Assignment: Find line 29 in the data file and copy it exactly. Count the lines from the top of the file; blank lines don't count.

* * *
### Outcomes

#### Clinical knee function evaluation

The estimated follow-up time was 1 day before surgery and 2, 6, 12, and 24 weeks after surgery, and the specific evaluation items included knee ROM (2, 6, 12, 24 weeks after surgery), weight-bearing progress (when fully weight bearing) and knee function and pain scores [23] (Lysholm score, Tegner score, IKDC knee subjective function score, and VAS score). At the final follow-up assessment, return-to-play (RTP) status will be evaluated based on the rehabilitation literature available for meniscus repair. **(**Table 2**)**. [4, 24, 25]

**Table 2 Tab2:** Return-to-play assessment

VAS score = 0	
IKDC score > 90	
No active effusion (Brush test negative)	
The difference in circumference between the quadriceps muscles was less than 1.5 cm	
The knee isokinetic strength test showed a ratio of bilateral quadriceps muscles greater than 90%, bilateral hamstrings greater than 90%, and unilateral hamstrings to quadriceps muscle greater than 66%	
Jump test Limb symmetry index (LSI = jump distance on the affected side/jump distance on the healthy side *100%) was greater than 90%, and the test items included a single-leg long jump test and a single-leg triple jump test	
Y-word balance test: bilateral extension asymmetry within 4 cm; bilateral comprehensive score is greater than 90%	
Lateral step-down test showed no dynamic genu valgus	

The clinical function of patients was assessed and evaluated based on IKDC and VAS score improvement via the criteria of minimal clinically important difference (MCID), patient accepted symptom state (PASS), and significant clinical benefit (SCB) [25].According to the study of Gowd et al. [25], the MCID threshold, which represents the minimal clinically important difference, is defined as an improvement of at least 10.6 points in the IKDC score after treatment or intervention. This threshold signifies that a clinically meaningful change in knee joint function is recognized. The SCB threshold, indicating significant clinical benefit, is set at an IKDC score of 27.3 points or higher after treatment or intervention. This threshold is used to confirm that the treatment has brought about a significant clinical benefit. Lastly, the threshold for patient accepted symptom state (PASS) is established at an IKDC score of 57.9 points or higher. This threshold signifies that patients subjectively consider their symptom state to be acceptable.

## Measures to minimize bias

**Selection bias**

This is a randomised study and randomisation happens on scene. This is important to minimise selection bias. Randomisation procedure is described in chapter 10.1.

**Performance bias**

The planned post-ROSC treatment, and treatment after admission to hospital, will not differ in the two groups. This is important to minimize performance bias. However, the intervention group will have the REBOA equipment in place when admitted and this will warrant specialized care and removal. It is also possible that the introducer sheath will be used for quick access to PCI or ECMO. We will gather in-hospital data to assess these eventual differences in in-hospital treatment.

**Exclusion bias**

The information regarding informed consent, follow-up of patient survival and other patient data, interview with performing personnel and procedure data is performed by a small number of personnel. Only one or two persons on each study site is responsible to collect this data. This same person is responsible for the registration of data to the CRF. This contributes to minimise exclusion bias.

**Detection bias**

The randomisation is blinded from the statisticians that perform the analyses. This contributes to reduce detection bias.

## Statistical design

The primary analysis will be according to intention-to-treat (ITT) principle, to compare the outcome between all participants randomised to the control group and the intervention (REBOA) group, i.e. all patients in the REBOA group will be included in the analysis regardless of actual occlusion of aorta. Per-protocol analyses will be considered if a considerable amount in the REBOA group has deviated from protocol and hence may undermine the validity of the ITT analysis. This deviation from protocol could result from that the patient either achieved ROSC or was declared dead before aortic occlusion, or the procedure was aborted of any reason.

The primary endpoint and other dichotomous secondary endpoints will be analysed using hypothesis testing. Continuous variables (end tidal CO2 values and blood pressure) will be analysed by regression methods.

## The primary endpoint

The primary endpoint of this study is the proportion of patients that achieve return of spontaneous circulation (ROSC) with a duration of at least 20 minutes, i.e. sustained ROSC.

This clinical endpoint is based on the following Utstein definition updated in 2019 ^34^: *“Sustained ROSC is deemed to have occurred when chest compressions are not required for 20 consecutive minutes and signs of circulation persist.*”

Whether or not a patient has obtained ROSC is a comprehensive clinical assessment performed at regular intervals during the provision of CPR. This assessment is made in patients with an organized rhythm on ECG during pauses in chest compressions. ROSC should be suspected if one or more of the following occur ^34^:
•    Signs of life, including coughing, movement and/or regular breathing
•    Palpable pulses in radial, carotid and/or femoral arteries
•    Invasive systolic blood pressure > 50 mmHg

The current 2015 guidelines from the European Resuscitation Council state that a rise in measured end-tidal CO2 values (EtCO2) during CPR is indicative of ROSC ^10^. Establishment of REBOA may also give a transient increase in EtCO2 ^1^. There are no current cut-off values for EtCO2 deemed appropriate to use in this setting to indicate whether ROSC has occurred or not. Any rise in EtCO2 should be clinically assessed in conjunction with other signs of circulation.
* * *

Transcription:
Whether or not a patient has obtained ROSC is a comprehensive clinical assessment performed at regular intervals during the provision of CPR. This assessment is made in patients with an organized rhythm on ECG during pauses in chest compressions. ROSC should be suspected if one or more of the following occur ^34^: